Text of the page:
Ernst, Manchin Seek to End U.S. Dependence on China for Defense Materials

The House began discussions this week on the annual National Defense Authorization Act (NDAA), which this year totals a record-setting cost of about $840 billion. Among the various military funding provisions outlined in the bill are orders that seek to curb U.S. interconnectedness with China and Russia.

At the moment, the Pentagon finds itself heavily reliant on foreign powers, including its two principal adversaries, for the critical minerals it needs to manufacture defense technology, weapons and machinery such as fighter jets, missiles and tanks.

According to a Congressional Research Service report from 2019, the nation was 100%-reliant on importing 14 of the minerals on its critical minerals list, and over 75% import-reliant for 10 other listed minerals.

Republican Senator Joni Ernst of Iowa is seeking to address this issue by teaming up with her Senate Armed Services Committee colleague, Democratic Senator Joe Manchin of West Virginia, to sponsor the Homeland Acceleration of Recovering Deposits and Renewing Onshore Critical Keystones Act, known as the HARD Rock Act.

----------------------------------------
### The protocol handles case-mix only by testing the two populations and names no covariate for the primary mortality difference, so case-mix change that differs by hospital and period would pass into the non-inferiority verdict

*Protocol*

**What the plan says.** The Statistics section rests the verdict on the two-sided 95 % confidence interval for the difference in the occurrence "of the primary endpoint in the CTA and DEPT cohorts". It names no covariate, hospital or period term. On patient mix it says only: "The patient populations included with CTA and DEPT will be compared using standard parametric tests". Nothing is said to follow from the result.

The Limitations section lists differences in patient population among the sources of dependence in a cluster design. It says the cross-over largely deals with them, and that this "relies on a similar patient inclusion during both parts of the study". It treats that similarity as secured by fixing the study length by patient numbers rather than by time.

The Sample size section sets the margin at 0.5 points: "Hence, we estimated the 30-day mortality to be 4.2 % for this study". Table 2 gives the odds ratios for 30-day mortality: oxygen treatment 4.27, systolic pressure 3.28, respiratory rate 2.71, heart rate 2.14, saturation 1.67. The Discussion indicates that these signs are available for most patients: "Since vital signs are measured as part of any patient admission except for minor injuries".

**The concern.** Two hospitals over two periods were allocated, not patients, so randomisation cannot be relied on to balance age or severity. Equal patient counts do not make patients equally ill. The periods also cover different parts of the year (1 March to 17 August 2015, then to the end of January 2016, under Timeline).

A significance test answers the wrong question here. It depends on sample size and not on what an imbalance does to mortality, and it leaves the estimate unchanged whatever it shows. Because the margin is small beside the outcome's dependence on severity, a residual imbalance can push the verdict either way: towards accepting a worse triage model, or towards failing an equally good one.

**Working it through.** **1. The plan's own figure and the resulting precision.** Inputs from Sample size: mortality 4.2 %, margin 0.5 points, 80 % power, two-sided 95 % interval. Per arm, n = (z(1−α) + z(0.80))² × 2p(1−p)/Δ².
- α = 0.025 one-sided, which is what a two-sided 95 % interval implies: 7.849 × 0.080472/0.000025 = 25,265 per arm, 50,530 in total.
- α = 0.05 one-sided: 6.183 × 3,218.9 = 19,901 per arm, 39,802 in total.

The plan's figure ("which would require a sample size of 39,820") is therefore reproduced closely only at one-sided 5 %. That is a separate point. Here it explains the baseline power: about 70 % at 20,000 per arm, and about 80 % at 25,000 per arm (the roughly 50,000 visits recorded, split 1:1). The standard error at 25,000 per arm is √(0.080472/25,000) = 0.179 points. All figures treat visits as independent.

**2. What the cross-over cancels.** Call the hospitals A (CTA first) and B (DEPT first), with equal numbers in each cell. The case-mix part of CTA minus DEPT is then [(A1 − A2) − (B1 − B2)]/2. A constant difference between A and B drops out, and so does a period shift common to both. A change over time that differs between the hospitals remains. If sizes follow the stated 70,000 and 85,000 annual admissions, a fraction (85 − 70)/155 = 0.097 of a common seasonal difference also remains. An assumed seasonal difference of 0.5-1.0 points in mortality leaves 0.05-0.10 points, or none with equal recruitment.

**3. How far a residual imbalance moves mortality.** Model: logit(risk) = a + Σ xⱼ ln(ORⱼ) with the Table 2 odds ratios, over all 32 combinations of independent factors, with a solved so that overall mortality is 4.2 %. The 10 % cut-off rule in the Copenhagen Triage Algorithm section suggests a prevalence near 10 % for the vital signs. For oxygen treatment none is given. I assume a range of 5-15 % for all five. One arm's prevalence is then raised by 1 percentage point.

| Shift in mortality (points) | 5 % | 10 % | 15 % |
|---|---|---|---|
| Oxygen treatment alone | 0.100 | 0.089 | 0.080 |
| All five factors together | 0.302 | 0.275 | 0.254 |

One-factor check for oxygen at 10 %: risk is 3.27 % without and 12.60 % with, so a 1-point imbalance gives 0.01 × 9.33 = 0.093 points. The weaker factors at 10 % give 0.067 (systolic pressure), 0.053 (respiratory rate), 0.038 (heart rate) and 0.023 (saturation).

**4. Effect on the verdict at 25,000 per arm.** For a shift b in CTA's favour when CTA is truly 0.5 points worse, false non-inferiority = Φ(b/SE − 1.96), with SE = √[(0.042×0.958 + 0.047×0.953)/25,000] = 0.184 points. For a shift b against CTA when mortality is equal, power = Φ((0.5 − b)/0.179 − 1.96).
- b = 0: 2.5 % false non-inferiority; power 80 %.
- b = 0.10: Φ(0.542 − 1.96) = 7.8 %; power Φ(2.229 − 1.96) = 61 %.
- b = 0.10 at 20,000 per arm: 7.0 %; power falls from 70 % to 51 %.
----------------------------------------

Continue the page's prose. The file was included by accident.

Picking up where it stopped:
This bill, which has found its way into the NDAA, would give the manager of America's materials authority to update the acquisition list while also ensuring the Pentagon examines new allies it can depend on for acquisition.

"It supports national security because these critical minerals are vital to supporting and modernizing our national defense," Ernst told Newsweek. "And the tricky part of it is that we currently depend on China and other adversaries as a source for these materials."

Ernst and Manchin's bill seeks to create new supply sources for vital components of national security technology both in the U.S. and among its allies abroad.